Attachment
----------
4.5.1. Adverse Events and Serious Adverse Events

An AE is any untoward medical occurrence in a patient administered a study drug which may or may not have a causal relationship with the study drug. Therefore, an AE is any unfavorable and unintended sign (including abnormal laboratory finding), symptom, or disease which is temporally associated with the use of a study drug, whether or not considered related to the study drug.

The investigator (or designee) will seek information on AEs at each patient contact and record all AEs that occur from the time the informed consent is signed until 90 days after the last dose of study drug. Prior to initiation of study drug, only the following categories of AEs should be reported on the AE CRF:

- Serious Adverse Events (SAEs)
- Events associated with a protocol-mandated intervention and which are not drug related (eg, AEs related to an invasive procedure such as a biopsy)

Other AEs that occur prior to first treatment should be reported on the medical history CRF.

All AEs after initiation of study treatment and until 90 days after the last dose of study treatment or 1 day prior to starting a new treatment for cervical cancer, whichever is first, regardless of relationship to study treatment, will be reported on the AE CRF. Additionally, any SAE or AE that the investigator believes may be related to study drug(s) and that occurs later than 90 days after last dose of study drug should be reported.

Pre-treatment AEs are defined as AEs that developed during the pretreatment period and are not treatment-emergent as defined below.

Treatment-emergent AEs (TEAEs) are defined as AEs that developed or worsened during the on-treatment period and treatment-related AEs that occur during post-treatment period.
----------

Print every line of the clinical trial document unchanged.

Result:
4.5.1. Adverse Events and Serious Adverse Events

An AE is any untoward medical occurrence in a patient administered a study drug which may or may not have a causal relationship with the study drug. Therefore, an AE is any unfavorable and unintended sign (including abnormal laboratory finding), symptom, or disease which is temporally associated with the use of a study drug, whether or not considered related to the study drug.

The investigator (or designee) will seek information on AEs at each patient contact and record all AEs that occur from the time the informed consent is signed until 90 days after the last dose of study drug. Prior to initiation of study drug, only the following categories of AEs should be reported on the AE CRF:

- Serious Adverse Events (SAEs)
- Events associated with a protocol-mandated intervention and which are not drug related (eg, AEs related to an invasive procedure such as a biopsy)

Other AEs that occur prior to first treatment should be reported on the medical history CRF.

All AEs after initiation of study treatment and until 90 days after the last dose of study treatment or 1 day prior to starting a new treatment for cervical cancer, whichever is first, regardless of relationship to study treatment, will be reported on the AE CRF. Additionally, any SAE or AE that the investigator believes may be related to study drug(s) and that occurs later than 90 days after last dose of study drug should be reported.

Pre-treatment AEs are defined as AEs that developed during the pretreatment period and are not treatment-emergent as defined below.

Treatment-emergent AEs (TEAEs) are defined as AEs that developed or worsened during the on-treatment period and treatment-related AEs that occur during post-treatment period.